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Friday, February 19, 2010

Swimming Inside the Sun - David Zweig

A couple of months ago, Doreen from Second Guess Media contacted me about reviewing the book Swimming Inside the Sun. Here's the synopsis from the back of the book:

On the verge of success, struggling New York City musician Daniel Green has his life’s dream snatched from him. Despondent, Dan seeks solace and answers from the comforts of women, great thinkers from Marx to Kierkegaard, and the security of rice milk. Suffering from a darkly comical state of extreme self-consciousness, Dan begins to lose his grip on reality, and in a meta-fictional twist, the narrative shifts from first to third-person as his depersonalization peaks. All the while, the signs of his existential dilemma become, literally, the writing on the wall, as his studio apartment is increasingly taken over by The Notes he can’t seem to stop writing. Battling loneliness and a mind that can no longer discern between fiction and real life, Dan’s only hope may be the redemptive force of music. In a culture obsessed with tales of winners’ ascensions to the top, Dan Green’s story, defiantly, irreverently, is about what happens when you fail and the roads you take to figure out what next?

Actually, Doreen asked if my husband and I could both read and give our thoughts on it. I have to say that this book is such a wonderful book for discussion, especially with mixed genders. We both read the book and went to our neighborhood restaurant for caprianas and margaritas to discuss. What follows is a rough synopsis.

First of all, did you like Dan Green as a character?


I didn't like him. His character is so extreme. For instance, while walking on the streets of New York, he sees different beautiful women and in his head, calls them "wifey" (I was mistaken, he calls them "wife"). Then they walk on and he is sad but knows there's another "wife" just around the corner. That whole thing bugged me. It is like he wanted a wife but didn't want to work to get one. Then, as a guitarist, he has an album that is produced but then shelved so he gets depressed and never picks his guitar back up. That annoyed me too. It seemed so unrealistic. I thought with that type pessimistic character flaw, the guy probably would have never learned how to play the guitar in the first place. And then he stops working all together. He was very self absorbed and egotistical, but then again I don't think he was written to be likeable.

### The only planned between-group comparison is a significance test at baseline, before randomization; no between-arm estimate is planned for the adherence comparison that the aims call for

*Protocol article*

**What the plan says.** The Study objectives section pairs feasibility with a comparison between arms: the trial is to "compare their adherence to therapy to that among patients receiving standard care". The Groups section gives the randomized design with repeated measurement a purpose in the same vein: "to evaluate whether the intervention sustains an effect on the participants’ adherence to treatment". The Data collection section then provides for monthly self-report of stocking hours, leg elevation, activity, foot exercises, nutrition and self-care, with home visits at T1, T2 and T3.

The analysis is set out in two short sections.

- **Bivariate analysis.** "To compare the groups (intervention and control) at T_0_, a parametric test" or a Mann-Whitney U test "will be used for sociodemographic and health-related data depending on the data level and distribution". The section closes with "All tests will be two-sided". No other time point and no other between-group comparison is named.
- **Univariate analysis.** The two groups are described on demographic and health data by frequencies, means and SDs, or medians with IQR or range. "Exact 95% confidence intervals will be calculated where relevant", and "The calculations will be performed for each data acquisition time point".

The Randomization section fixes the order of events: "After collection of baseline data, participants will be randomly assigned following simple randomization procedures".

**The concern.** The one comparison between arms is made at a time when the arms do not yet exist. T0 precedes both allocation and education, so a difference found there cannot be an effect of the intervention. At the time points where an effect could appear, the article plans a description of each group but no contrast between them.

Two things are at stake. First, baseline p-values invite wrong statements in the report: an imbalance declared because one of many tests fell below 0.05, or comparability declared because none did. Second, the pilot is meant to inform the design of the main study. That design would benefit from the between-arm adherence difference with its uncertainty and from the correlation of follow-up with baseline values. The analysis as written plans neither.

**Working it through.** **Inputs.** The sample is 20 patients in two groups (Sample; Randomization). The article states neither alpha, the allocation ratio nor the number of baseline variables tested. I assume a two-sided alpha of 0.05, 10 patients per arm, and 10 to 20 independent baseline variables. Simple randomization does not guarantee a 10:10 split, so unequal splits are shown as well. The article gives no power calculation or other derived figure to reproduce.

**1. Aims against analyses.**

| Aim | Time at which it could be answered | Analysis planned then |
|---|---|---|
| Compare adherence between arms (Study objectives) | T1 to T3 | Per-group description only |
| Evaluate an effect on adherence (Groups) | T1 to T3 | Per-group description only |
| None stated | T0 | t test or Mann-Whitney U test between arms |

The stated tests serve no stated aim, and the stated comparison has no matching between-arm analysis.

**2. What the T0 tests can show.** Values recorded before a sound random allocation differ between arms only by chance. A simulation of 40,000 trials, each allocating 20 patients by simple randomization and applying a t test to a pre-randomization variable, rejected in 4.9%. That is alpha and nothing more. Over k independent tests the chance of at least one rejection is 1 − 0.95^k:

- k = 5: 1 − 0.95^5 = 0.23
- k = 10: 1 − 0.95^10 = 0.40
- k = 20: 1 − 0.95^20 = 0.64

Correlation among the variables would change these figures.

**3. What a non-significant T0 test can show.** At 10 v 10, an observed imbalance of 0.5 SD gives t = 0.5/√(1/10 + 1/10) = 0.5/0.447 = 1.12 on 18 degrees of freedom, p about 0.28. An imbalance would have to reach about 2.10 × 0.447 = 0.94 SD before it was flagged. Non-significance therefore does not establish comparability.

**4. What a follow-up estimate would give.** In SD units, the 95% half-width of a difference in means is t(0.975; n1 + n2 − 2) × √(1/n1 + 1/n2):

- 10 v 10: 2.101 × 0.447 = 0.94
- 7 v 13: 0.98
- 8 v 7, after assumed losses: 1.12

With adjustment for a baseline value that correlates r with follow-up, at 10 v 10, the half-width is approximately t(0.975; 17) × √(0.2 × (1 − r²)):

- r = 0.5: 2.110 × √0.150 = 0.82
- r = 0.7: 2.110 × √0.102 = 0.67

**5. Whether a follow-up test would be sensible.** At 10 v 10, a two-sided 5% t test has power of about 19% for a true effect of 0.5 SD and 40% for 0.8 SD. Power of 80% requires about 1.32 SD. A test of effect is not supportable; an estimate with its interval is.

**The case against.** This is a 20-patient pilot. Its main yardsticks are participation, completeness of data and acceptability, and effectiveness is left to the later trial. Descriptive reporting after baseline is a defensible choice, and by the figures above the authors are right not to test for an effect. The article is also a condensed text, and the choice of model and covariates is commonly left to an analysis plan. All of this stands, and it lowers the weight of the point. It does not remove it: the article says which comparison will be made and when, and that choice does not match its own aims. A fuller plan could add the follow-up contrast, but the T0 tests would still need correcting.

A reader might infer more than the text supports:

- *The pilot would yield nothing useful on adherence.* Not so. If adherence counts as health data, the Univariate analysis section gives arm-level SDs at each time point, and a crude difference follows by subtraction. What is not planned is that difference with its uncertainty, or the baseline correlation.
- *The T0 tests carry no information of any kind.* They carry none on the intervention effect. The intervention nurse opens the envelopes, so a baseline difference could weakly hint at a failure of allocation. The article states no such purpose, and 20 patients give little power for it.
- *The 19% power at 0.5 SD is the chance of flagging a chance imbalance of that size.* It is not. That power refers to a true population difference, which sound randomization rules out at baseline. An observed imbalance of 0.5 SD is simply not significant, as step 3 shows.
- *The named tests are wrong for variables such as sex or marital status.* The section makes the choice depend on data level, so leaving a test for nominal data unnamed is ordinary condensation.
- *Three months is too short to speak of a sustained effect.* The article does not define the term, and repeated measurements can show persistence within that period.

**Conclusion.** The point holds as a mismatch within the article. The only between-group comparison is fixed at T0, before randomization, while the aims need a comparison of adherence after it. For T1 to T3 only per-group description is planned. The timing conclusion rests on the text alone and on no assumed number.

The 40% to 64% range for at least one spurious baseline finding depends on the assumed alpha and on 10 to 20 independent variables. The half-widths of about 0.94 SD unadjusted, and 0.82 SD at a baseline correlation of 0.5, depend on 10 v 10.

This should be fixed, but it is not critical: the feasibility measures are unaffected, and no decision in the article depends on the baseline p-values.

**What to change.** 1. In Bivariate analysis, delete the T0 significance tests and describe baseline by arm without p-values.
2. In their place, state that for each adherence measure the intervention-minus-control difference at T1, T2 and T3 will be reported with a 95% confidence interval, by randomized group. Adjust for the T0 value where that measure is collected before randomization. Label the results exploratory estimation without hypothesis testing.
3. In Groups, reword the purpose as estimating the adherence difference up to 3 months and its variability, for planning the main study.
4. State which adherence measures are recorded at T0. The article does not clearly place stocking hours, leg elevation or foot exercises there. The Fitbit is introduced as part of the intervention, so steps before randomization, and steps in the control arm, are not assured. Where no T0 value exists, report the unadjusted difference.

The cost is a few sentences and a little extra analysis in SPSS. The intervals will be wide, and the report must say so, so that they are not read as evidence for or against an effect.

I did not like him overall but I knew who he was and from where he comes. He had a little bit of that "Every Guy" characteristic. Every guy at some point has dealt with or asked himself the same things Dan deals with and it was interesting to watch the him process and bounce along. He is not an unbelievable character by any stretch which made the story stronger.

How did you like the style of writing?


I did really love the way the book was written. You are really inside the character's head and it is engaging. The realistic dialect and the vivid depiction of New York City really kept me absorbed in the story despite the annoyance of the whines and gripes of the main character.


I think the rambling narrative reflects how we talk and think. Dan Green may be an unreliable narrator because it might not be a 100% factual narration of the events but then again who does not embellish for the sake of the story? Because every event and action was being narrated, you could really get involved with that particular part of the novel. So, yes, I did like the style in the way it was used to build the character.

How did you like the New York City setting?